High Costs Cited for Possible Delay, Suspension of Congo Election

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In what may be an abuse of executive power by the Congolese government, and an action that would have disastrous consequences for the state of democracy and election integrity for the Congo, this year’s scheduled elections may be cancelled.

According to Africa News, the Minister of State in charge of the budget Pierre Kangudia Mbayi suggested that the cost of an election may be too expensive for the country.

“It will be difficult to think that we can mobilize $1.8 billion this year,” Mbayi said. “At this stage, I prefer to keep a language of sincerity.”

The cost of this year’s election would total $1.8 billion dollars, according to last year’s estimates by Congo’s Independent National Electoral Commission (CENI), a number that is roughly two-thirds the cost of the United States’ national election.

Sitting president Joseph Kabila has been president since his father was assassinated in 2001, and was due to step down this year. Suspending elections may be an attempt by the Kabila administration to retain power amidst an election that looks like an inevitable loss. According to opinion polls, a large majority of Congolese want Kabila to step down; he has support from less than 8 percent of the nation.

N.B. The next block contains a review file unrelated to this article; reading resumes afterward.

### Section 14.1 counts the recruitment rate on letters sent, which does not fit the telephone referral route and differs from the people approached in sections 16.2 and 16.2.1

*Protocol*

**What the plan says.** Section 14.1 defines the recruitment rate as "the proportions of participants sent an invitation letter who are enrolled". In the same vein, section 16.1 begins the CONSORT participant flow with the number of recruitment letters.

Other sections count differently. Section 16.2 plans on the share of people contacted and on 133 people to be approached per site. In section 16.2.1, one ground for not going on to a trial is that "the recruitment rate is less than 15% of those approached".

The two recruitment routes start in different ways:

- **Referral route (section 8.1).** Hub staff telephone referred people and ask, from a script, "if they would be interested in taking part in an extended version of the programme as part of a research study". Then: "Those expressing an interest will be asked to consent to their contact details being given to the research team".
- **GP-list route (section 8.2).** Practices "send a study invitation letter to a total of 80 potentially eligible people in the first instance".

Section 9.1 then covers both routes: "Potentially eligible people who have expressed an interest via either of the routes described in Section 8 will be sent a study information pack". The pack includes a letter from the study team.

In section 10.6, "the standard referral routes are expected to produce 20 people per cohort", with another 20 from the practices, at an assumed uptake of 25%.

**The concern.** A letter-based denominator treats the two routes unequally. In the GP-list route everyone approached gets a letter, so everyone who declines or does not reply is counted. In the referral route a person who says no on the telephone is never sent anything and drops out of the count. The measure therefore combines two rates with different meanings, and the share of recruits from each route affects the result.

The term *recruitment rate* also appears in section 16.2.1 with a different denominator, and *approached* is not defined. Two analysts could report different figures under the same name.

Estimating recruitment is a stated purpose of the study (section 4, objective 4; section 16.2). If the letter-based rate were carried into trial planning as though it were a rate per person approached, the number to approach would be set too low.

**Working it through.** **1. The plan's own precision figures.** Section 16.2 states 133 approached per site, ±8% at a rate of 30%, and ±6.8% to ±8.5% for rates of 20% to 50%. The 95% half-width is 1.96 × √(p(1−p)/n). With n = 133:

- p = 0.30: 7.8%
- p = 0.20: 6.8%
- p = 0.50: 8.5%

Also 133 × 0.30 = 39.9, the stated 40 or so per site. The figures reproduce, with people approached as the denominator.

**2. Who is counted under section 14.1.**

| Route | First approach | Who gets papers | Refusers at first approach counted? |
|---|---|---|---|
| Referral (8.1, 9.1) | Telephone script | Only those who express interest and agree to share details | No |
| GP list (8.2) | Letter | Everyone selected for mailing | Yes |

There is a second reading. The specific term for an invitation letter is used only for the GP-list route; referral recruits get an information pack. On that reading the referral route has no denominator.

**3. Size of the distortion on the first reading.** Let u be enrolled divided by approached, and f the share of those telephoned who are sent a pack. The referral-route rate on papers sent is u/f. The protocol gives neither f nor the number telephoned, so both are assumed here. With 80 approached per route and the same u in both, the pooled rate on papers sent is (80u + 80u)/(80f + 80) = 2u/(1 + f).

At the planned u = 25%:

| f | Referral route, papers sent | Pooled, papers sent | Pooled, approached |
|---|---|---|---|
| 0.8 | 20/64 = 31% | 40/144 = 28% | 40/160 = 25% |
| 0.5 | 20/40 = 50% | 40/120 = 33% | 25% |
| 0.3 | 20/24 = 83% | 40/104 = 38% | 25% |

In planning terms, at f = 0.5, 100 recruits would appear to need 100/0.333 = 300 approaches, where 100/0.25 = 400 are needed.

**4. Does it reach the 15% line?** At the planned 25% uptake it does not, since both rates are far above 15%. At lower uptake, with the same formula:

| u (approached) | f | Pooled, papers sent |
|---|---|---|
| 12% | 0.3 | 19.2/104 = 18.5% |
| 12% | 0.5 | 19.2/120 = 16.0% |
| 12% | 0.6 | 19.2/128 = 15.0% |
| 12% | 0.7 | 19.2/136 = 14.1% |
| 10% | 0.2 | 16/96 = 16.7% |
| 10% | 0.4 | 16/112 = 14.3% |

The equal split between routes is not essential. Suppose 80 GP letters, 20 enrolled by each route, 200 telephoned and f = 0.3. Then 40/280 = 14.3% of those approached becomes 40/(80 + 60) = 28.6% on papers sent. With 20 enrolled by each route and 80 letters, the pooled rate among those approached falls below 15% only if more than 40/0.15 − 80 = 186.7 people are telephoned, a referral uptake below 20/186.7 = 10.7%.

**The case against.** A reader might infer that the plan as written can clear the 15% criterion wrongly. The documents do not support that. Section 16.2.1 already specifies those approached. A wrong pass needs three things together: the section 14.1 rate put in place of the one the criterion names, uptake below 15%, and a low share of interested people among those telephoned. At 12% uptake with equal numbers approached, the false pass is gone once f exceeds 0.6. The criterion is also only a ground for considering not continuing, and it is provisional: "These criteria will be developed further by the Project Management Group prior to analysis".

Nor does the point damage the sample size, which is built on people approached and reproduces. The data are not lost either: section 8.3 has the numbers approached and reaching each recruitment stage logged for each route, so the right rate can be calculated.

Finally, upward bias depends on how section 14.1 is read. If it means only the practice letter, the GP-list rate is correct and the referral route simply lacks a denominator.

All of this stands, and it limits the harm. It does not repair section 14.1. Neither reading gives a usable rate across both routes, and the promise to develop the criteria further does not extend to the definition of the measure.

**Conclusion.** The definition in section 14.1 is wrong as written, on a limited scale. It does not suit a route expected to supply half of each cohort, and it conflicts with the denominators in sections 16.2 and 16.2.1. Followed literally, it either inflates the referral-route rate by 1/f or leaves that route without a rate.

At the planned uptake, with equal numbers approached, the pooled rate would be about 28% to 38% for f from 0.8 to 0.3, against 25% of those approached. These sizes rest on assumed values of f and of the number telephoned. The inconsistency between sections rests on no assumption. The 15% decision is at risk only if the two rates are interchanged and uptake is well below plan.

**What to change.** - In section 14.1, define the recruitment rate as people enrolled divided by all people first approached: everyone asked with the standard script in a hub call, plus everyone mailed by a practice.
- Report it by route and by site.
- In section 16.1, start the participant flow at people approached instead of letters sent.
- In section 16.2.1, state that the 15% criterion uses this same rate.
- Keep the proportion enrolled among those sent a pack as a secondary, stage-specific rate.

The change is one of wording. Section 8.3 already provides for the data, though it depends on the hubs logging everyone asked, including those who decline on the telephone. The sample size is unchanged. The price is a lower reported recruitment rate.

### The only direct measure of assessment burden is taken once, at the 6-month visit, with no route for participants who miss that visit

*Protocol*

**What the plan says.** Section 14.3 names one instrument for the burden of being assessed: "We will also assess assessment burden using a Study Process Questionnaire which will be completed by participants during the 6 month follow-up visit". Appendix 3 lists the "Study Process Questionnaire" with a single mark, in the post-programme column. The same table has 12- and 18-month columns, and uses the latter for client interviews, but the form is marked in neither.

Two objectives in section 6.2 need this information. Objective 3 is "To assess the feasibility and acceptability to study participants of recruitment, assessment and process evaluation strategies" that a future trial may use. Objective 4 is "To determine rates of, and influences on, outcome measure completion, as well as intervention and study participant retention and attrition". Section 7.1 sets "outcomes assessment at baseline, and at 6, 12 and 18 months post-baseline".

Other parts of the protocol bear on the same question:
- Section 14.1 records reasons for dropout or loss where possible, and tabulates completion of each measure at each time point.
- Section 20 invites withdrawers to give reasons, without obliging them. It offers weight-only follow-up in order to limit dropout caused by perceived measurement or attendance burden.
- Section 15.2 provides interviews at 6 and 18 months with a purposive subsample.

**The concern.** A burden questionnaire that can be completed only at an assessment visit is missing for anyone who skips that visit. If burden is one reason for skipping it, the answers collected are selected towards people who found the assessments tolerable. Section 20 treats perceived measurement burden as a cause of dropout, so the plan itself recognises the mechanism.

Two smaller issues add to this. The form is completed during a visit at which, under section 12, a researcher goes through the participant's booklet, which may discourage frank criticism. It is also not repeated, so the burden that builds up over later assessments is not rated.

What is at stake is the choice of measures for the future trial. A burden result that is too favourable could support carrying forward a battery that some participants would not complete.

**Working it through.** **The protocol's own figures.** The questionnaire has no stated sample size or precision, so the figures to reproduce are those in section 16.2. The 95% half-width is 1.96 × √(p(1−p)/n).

Last May the Constitutional Courts of Congo ruled that Kabila was allowed to stay in power after his term ended in December if the country had not picked a new president. A deal was reached last year to delay the election until some time before the end of 2017, but the statement from Minister Mbayi indicates further delays.

Tensions in the Congo have escalated dramatically, and were already high as a result of this court ruling, instilling among its citizens fear of violence and uprising.

With his powers unchecked by a court that has been viewed to be consistently and unabashedly loyal to the president, Kabila has the ability to delay the election indefinitely.

 

Photo Credit: Reuters

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Nicholas Amato

Nicholas Amato is the News Editor at Being Libertarian. He’s an undergraduate student at San Jose State University, majoring in political science and minoring in journalism.